An Interview with Environmental Psychologist: Maggie Melin is Changing Habits

In my search for enthusiastic practitioners in the field of environmental psychology, the same name popped up behind several interesting projects.

Maggie Melin

Maggie Melin

Maggie Melin from Michigan, US, completed graduate degrees in urban planning and sustainability science from the University of Virginia and Lund University in Sweden, and her master thesis Active Learning as a Tool for Behaviour Change was inspired by a summer spent working on organic farms (WWOOF) in Italy.

Prior to her studies in Sweden she was running a blog with tips for making our bathrooms more eco-friendly (The Green Toilet) and also worked at the Green Infrastructure Center while living in Virginia. Currently she is active in promoting biking and walking in the United States at both The Alliance for Biking and Walking in Washington, DC and the Active Transportation Alliance in Chicago. The idea I associate with her name is well-expressed in the old saying  “…watch your habits for they become your character”. Maggie helps us watch our habits and change for the better.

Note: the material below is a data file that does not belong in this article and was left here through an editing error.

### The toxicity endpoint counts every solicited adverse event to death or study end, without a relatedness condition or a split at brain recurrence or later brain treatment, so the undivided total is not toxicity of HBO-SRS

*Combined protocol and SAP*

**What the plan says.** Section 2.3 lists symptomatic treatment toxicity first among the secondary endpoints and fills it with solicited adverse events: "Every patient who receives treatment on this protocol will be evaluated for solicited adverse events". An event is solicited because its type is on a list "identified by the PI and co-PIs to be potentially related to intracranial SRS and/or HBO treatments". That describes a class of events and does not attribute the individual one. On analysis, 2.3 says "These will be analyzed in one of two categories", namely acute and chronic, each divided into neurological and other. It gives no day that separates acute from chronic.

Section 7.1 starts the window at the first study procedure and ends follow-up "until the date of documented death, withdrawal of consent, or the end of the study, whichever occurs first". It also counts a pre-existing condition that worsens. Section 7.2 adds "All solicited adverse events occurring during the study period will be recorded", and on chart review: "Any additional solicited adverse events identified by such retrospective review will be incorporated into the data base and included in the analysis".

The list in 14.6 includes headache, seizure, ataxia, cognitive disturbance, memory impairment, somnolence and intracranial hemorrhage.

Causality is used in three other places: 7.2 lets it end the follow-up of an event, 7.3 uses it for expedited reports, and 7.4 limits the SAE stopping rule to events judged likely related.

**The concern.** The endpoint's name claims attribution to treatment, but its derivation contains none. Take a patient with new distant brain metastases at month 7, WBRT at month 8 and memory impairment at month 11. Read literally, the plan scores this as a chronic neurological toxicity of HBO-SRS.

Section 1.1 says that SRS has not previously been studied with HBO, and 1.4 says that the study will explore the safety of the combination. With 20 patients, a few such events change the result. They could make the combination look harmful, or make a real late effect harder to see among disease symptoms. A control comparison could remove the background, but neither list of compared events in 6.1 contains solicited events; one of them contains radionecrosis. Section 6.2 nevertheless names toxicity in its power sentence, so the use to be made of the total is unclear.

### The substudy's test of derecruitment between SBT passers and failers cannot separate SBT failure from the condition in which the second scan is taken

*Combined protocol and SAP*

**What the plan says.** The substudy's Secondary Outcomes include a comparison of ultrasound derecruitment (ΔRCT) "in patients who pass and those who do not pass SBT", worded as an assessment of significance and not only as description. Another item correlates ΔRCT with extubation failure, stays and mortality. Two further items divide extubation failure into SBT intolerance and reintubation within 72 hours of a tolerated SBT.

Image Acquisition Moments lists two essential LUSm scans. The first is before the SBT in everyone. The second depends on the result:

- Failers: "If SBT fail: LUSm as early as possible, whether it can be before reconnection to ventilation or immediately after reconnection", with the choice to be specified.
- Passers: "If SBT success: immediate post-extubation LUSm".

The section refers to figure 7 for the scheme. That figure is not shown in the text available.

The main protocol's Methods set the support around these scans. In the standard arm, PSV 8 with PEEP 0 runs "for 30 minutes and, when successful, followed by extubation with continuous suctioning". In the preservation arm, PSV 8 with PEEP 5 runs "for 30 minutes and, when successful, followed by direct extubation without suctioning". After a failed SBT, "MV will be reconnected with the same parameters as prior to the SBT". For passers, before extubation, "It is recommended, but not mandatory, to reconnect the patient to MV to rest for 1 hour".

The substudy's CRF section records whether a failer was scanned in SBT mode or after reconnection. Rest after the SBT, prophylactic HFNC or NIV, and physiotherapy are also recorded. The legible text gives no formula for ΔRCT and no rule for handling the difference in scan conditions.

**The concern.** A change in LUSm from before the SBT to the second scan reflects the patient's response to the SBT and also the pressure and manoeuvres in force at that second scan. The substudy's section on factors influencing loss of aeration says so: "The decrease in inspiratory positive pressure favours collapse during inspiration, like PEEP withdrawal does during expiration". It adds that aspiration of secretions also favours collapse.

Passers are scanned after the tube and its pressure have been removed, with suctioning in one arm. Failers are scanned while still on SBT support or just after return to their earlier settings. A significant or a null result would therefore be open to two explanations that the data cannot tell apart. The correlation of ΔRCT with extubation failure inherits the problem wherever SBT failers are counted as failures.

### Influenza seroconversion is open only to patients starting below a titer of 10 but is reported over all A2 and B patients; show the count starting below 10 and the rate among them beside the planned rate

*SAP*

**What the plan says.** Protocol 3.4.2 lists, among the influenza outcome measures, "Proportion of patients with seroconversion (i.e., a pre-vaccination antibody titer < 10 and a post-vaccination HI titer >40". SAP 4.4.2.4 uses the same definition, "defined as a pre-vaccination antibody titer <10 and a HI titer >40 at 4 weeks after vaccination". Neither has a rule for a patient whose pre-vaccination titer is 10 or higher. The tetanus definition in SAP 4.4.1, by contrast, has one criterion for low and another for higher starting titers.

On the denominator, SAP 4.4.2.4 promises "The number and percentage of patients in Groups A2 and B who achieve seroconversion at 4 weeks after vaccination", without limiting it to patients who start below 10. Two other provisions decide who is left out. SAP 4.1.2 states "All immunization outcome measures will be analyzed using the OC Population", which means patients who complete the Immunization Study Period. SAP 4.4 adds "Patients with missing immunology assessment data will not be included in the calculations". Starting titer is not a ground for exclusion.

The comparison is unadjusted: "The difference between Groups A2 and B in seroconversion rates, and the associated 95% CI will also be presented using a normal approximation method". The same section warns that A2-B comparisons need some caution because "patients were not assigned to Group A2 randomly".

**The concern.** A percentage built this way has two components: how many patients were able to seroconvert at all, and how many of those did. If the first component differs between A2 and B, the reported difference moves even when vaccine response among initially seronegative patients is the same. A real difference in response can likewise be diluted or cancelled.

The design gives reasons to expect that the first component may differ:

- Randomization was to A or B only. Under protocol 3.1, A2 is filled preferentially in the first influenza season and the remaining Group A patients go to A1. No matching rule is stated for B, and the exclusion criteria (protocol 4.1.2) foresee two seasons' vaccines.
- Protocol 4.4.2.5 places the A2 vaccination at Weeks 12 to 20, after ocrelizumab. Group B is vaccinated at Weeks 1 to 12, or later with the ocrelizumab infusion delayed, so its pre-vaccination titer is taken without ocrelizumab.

From everything you did until now, Maggie, it seems that you choose to be active and mindful when the easy way is to choose comfort and be passive. Can you tell me something about the beginnings of your interest in sustainability? Do you remember the time when your focus shifted from yourself to a wider frame? Or were you always like that?

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San Francisco; photo by David Ohmer

I attribute a few things to developing an interest in caring for the environment. I grew up in the suburbs of Michigan, in a very car centric region, where sustainability was not a common topic of conversation. However, nature was always an important part of my life growing up – my family would make frequent visits to the Great Lakes and as a child I spent many weekends playing in the woods. Early on in my life I developed a connection to and appreciation of nature, in large part because of these experiences.